Trace Mayer: So, you know, because Hey, you might not be able to withdraw your Bitcoin because there might be an AML limit that’s been imposed, because you don’t have your account verified to a high enough level or whatever it is. Whatever excuse it is that they’re not going to send you your Bitcoin cause, cause that’s really what we’re talking about, right? Like, if you’re monetarily sovereign, then you get to make the decision on whether Bitcoins gets sent or not because you hold the private keys. But if you’re in the slavery relationship, then you’re relying on someone else’s full node and someone else’s exercise of the private keys to determine whether or not to send the Bitcoins that you think you may or may not own. And so it’s very important, for individuals to understand what the relationship and what the power structure really looks like. And the private keys, that’s where the rubber meets the road. You either you’re either in possession of the keys or someone else’s, and if you’re in possession of the keys, then you’re the King or the Queen. And if someone else is, then you’re the slave asking for permission to get your Bitcoins.

Stephan Livera: Yeah that’s certainly not a position we want to be in. And we want to obviously be in the position where we hold the keys. Now in terms of recommended tools and best practices, are there any suggestions you have for the listeners Trace?

Trace Mayer: Yeah. So on proof of We, have some guides to help people learn how to do all of this. Cause yeah, I understand. There’s some education that people need to do. They need to develop the human capital. You know, and this is great. Let’s do it when it’s not an emergency, let’s do the fire drill. Well, let’s learn where the escape route is and go through the process when there’s not a fire because then, you know, if there is a fire, we’re that much more competent. We know what we need to do and we can do it quickly because we’ve practiced it and done it before. So proof of keys. I have you know, there’s Bitcoin core to run your full node.

Trace Mayer: There’s Armory for private keys. There’s Glacier Protocol and Smart Custody written by Christopher Allen where we talk about you know, different best practices on how to secure those keys and everything. Purism laptop. I like that. And then we have links to different people that support proof that keys and different articles of failures. Because, remember last year I announced proof of keys and within a couple months Quadriga CX and Cryptopia both failed. I mean, they got decapitated by proof of keys. So, and people lost hundreds of millions of dollars being at the end of the line. You know, they should have flexed, their monetary muscles a little earlier and they wouldn’t have had those losses. Leave those paper Quadrigas CX Bitcoins with someone else. You get the real Bitcoins, you know, and, and that’s the thing, if you want it, come and claim it.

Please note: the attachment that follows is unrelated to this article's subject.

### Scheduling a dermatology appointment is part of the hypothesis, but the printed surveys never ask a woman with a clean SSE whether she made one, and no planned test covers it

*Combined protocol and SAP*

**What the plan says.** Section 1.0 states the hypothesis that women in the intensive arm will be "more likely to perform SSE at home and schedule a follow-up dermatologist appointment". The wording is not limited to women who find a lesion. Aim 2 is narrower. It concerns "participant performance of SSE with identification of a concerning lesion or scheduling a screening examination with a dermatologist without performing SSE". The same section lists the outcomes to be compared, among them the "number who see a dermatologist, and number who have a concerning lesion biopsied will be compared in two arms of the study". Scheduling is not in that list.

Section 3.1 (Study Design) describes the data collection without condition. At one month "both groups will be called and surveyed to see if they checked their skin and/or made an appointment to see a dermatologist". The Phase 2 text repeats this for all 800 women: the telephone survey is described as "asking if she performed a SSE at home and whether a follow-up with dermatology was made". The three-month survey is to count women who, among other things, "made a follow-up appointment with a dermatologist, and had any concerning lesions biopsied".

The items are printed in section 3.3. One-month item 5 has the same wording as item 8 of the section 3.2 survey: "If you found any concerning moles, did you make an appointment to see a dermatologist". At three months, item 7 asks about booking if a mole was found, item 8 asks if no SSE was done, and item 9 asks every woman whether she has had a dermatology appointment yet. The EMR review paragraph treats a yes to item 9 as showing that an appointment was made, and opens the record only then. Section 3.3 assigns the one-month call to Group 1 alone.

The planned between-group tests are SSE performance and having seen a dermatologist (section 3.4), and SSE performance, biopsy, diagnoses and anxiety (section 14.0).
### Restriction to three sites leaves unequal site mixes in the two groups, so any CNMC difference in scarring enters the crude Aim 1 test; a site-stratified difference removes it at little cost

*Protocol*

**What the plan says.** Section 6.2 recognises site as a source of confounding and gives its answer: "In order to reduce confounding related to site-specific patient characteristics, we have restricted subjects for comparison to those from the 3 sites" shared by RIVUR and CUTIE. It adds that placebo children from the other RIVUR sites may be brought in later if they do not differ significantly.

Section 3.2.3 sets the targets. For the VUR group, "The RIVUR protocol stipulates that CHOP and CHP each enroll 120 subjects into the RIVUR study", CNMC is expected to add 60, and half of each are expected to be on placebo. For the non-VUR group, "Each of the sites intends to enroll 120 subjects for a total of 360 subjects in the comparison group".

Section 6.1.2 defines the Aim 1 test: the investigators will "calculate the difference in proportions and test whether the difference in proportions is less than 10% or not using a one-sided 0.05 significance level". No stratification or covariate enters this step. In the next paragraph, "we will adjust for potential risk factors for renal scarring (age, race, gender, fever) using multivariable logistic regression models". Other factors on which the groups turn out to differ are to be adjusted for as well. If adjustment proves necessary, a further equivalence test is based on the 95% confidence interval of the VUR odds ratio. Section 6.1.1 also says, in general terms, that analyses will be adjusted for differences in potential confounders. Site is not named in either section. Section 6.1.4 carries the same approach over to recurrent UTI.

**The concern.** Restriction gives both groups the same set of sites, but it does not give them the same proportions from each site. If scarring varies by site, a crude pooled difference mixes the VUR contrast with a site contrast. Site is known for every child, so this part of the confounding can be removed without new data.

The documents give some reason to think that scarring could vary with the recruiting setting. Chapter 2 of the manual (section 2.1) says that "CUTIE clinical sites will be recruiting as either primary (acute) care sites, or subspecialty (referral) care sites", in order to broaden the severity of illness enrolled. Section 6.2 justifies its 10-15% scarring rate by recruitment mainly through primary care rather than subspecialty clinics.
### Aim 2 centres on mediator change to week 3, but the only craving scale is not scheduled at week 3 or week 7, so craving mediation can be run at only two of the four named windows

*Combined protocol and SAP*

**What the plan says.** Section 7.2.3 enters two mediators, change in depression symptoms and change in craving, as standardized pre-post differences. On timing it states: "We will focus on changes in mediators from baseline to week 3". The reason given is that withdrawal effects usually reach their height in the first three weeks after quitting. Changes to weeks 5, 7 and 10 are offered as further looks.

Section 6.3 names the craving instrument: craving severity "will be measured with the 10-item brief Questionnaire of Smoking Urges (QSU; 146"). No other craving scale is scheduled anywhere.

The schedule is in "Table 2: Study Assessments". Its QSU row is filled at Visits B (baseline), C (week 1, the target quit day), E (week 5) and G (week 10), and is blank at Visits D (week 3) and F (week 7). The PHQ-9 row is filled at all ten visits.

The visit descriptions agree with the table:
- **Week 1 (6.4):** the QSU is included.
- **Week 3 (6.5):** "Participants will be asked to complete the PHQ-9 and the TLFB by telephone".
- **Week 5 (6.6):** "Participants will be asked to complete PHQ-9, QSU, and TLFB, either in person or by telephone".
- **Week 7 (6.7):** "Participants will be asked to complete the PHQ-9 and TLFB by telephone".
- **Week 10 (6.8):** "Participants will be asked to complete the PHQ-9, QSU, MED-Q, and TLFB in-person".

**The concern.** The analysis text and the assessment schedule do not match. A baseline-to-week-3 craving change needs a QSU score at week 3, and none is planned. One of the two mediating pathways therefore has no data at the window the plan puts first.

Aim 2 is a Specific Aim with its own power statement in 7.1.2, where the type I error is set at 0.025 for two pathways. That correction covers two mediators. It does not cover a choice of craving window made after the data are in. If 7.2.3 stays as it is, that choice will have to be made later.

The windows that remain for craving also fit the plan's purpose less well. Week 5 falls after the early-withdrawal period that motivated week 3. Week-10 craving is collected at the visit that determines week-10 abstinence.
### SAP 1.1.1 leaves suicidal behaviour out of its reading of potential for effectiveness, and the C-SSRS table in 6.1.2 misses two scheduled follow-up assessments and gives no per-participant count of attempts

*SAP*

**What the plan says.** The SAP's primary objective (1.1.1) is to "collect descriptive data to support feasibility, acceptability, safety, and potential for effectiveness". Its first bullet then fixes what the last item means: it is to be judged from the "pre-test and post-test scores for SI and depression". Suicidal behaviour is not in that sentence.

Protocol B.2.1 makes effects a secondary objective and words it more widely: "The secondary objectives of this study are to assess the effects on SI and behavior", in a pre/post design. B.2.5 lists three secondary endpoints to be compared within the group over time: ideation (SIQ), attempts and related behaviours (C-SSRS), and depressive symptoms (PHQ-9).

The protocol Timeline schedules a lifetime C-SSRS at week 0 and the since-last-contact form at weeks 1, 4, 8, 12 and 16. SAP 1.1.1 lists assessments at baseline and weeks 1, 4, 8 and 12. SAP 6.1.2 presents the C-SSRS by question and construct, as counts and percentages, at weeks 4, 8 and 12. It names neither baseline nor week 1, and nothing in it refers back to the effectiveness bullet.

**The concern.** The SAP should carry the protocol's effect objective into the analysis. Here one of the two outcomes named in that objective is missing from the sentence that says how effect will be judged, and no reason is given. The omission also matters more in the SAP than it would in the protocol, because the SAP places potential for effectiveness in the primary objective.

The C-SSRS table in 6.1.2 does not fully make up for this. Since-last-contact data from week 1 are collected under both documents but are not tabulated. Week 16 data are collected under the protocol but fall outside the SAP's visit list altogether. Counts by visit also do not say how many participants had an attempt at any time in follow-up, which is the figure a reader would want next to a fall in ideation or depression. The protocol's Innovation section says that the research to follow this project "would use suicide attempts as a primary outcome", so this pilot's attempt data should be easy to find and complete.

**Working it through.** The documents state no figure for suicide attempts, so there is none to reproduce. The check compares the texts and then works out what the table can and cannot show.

Trace Mayer: This is completely voluntary, just like Bitcoin. So people get to choose the degree of sovereignty that they want. Do they want none as a slave? Do they want full sovereignty by running a full node and holding the private keys and then everything in between? Because there are lots of different ways that you can hold those private keys. I mean, you could go full bore, have a computer that never touches the internet. You’re running a satellite, your ISP doesn’t even know that you’re running Bitcoin. You know, or you could be, using a Ledger or Trezor where you’re broadcasting your address list all over everywhere letting people know that you got Bitcoins. And so there’s lots of different ways lots of different privacy implications all different types of stuff like that. It’s just, now’s the time where we can have that discussion as an industry and those of us with experience can help the new people that are coming in because it’s very daunting. And, that’s another reason I started this so that we can stir up the discussion and help those new people. And that way we can, we can all as an industry get that monetary sovereignty benefit and strengthen the Bitcoin network as a whole.

Stephan Livera: Excellent. And do you think that there’ll be some people who go early because they’re worried that something might go wrong and I want to get my coins out early.

Trace Mayer: I suppose that’ll happen in some cases. I mean, really, you know, this is a best practice to be doing on a regular basis. You know, not hold it, not, not letting other people hold your private keys unless there’s a particularly compelling reason for that. So not your keys, not your coins. The January 3rd just happens to be a date that we can all rally around and have the discussion and have some fun with. But if you’re particularly worried about your exchange or your third party that’s holding them yeah, do it early. You know, I definitely recommend like being extremely cautious and skeptical of any third parties that, you want to entrust with holding keys. It should be a great privilege for them to be entrusted with your Bitcoin. You shouldn’t just bestow that on any institution or organization for just willy nilly for any reason. Because a lot of them just have really grubby fingers and they think that they matter because they get to hold private keys. No, like the valet driver, it’s a privilege to get to go park the Ferrari, and that’s what you pay him for, you know, to take very good care of your car, you know. But at the end of the day, he drives home in his Honda civic, right?